Osagyefo Dr Kwame Nkrumah, Ghana’s first president, whose centenary is being marked on Monday, was born on September 21, 1909, at Nkroful in the Western Region.
He attended Achimota School and also trained as a teacher. He went to the United States in 1935 for advanced studies receiving a B.A. from Lincoln University in 1939.
He also received an STB (Bachelor of Sacred Theology) in 1942, a Master of Science in education from the University of Pennsylvania in 1942, and a Master of Arts in Philosophy the following year.
While lecturing in political science at Lincoln he was elected president of the African Students Organization of America and Canada.
Dr Nkrumah continued his schooling in England, where he helped to organise the Fifth Pan-African Congress in 1945.
Then he founded the West African National Secretariat to work for the decolonization of Africa. Nkrumah also served as Vice-President of the West African Students’ Union (WASU).
During his lifetime, Nkrumah was awarded honorary doctorates by Lincoln University, Moscow State University, Cairo University, Jagielloniaan University in Krakow, Poland, and Humboldt University in former East Germany.
Dr Nkrumah was invited to serve as the General Secretary to the United Gold Coast Convention (UGCC) under Dr Joseph Boakye Danquah.
He returned to Ghana in 1947 to take up the position but split from it in 1949 to form the Convention People’s party (CPP).
In February 1948, police fired on ex-servicemen protesting the rising cost of living and the shooting spurred riots in Accra, and Kumasi and elsewhere.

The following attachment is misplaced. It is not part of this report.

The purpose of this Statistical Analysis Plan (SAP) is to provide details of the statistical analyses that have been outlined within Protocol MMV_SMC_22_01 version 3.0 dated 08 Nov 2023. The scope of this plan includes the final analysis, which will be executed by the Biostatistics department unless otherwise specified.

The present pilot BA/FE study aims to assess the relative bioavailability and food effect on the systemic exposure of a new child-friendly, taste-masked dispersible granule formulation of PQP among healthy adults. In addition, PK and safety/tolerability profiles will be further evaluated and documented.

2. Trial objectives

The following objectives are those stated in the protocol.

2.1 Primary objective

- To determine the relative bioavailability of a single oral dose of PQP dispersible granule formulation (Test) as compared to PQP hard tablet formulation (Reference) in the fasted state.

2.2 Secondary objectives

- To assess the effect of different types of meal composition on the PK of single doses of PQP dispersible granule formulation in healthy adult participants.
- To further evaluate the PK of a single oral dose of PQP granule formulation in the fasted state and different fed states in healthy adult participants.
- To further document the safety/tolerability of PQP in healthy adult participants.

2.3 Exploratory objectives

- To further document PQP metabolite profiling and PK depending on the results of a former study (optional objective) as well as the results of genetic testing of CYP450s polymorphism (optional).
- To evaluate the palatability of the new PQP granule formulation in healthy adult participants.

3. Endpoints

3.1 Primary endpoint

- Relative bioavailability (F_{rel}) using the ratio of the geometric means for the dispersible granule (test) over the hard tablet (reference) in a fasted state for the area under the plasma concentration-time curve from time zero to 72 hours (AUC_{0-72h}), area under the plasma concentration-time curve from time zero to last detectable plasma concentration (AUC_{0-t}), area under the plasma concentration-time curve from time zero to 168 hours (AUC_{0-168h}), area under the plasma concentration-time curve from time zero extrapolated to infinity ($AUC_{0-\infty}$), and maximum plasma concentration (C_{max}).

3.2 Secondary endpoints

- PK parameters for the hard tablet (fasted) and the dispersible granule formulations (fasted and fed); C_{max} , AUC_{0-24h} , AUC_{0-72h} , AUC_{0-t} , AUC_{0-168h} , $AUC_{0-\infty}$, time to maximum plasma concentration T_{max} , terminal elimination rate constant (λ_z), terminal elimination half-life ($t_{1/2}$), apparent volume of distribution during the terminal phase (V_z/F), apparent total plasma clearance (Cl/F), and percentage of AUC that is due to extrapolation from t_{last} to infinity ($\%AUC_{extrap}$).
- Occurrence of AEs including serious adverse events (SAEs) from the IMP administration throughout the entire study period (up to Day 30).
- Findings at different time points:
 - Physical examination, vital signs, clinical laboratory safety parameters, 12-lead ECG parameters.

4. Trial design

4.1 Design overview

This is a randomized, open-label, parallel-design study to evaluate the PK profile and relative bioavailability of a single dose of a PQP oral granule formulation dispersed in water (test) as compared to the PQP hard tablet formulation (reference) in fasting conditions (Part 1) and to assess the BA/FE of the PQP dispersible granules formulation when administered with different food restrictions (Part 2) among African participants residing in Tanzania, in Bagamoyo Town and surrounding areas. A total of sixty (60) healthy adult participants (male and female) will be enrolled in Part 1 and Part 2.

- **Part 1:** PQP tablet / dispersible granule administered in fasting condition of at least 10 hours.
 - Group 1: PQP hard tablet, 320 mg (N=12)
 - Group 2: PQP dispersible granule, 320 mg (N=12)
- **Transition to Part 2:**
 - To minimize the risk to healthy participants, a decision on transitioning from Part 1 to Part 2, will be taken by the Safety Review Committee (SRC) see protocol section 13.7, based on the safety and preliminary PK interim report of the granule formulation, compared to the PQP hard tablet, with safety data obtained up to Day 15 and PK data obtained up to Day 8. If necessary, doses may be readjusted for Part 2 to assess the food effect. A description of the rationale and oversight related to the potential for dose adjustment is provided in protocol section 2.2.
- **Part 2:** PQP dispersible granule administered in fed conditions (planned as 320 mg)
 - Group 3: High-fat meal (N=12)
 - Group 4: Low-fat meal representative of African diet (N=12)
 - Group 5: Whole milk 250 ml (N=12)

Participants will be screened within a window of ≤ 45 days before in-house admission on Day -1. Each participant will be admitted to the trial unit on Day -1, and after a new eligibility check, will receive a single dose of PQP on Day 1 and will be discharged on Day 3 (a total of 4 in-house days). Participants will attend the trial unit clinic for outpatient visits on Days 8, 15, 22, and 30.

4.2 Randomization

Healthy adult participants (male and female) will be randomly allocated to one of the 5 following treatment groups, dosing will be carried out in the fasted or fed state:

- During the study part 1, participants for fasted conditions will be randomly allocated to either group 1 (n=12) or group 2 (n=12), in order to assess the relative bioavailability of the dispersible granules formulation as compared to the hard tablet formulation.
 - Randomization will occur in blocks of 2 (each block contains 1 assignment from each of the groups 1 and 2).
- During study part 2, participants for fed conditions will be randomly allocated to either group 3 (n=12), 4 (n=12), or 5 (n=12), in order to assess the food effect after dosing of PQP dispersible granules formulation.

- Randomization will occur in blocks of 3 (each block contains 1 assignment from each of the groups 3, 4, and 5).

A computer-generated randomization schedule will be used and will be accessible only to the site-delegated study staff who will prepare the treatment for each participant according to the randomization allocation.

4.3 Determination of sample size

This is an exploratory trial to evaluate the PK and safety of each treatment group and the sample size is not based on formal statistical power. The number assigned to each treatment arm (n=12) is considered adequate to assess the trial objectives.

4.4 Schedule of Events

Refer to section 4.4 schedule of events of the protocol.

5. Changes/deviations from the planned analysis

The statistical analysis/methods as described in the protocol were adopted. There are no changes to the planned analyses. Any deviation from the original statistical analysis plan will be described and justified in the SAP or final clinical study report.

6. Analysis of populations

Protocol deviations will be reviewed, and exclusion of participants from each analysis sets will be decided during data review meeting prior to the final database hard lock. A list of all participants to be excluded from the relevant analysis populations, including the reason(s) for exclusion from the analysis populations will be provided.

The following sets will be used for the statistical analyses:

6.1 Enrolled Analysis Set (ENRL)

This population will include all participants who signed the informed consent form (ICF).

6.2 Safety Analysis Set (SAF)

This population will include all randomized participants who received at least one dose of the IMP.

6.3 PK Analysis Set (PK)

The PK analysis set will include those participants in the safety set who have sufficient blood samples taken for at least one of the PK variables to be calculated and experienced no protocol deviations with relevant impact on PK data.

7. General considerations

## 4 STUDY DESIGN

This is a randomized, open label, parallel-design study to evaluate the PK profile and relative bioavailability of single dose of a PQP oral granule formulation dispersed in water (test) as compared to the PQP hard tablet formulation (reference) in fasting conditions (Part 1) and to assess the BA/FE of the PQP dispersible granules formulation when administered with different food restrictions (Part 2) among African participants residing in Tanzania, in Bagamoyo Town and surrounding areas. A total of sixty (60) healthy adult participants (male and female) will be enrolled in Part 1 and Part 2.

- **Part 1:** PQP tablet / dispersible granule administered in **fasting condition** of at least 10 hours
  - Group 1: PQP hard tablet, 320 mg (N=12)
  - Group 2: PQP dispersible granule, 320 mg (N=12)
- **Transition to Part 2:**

The colonial government suspected the UGCC was behind the protests and arrested Dr Nkrumah and other party leaders.
Realizing their error, the British soon released the leaders. After his imprisonment by the colonial government, Dr Nkrumah emerged as the leader of the youth movement in 1948.
After his release, Dr Nkrumah went round the country proclaiming that the Gold Coast needed “self-government now”, and built a large power base.
On June 12, 1949, Dr Nkrumah led the formation of the CPP at Arena in Accra before a crowd of some 60,000.
He was made Chairman, with Komla Agbeli Gbedemah as Vice Chairman and Kojo Botsio as Secretary. Other members of the Central Committee included N.A. Welbeck, Kwesi Plange, Krobo Edusei, Dzenkle Dzewu and Ashie Nokoi.
Dr Nkrumah declared “positive action” on January 8, 1950 in front of a large CPP crowd at a public meeting in Accra. He travelled to Sekondi, Cape Coast and Takoradi to repeat it.
The colonial government declared a state of emergency effective January 12, 1950 and prohibited the holding of processions, imposed curfews and disconnected public services in certain areas.
Dr Nkrumah was arrested on January 21, 1950, tried for inciting an illegal strike and sedition for an article in the Cape Coast Daily Mail and sentenced to three years imprisonment.
Mr Gbedemah kept the party running and was in constant touch with Dr Nkrumah who was held at the James Fort prison from where messages were smuggled out on toilet paper to the party headquarters.
While in prison, Dr Nkrumah led the CPP to achieve a stunning victory in the February 1951 elections.
He was freed to form a government, and he led the colony to independence as Ghana in 1957.
A firm believer in African liberation, Nkrumah pursued a radical pan-African policy, playing a key role in the formation of the Organization of African Unity in 1963.
At home, he led a massive socio-economic development that saw the springing up of infrastructure across the country.
As time passed, he was accused of being a dictator and in 1964 also of forming a one-party state, with himself as president for life as well as actively promoting a cult of his own personality.
Overthrown by the military in 1966, with the help of Western backing, he spent his last years in exile, dying in Bucharest, Romania, on April 27, 1972. His legacy and dream of a “United States of African” still remains a goal among many.